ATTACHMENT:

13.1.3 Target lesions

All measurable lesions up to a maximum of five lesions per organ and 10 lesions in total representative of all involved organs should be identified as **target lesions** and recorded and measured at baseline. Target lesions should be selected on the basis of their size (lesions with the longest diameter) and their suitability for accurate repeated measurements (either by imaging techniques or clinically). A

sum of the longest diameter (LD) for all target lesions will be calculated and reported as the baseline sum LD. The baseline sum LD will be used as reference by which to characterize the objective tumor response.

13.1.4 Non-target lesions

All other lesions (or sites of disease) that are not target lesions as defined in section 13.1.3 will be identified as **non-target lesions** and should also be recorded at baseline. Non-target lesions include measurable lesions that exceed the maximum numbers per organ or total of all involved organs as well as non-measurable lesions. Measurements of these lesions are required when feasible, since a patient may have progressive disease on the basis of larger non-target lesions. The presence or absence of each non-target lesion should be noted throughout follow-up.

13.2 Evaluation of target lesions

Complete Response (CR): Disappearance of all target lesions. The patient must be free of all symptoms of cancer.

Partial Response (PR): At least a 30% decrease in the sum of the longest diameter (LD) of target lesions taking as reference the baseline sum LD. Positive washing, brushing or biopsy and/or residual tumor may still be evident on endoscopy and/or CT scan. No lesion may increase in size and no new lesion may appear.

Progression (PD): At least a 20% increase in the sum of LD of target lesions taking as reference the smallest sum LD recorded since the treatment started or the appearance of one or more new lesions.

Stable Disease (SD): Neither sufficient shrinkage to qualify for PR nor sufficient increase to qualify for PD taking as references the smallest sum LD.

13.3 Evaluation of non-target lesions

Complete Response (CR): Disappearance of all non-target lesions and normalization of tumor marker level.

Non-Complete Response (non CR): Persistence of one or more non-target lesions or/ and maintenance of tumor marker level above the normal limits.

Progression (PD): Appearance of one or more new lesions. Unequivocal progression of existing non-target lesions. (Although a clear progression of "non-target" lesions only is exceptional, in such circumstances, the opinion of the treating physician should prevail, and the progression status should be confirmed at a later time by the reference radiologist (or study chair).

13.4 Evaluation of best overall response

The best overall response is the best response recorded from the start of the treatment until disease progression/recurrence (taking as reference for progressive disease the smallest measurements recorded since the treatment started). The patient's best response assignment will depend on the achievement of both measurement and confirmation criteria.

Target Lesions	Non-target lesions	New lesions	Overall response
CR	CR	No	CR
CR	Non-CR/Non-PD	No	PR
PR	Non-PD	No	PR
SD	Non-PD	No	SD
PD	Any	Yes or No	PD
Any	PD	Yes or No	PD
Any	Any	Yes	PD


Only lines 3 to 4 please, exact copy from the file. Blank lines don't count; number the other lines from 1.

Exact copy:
sum of the longest diameter (LD) for all target lesions will be calculated and reported as the baseline sum LD. The baseline sum LD will be used as reference by which to characterize the objective tumor response.

13.1.4 Non-target lesions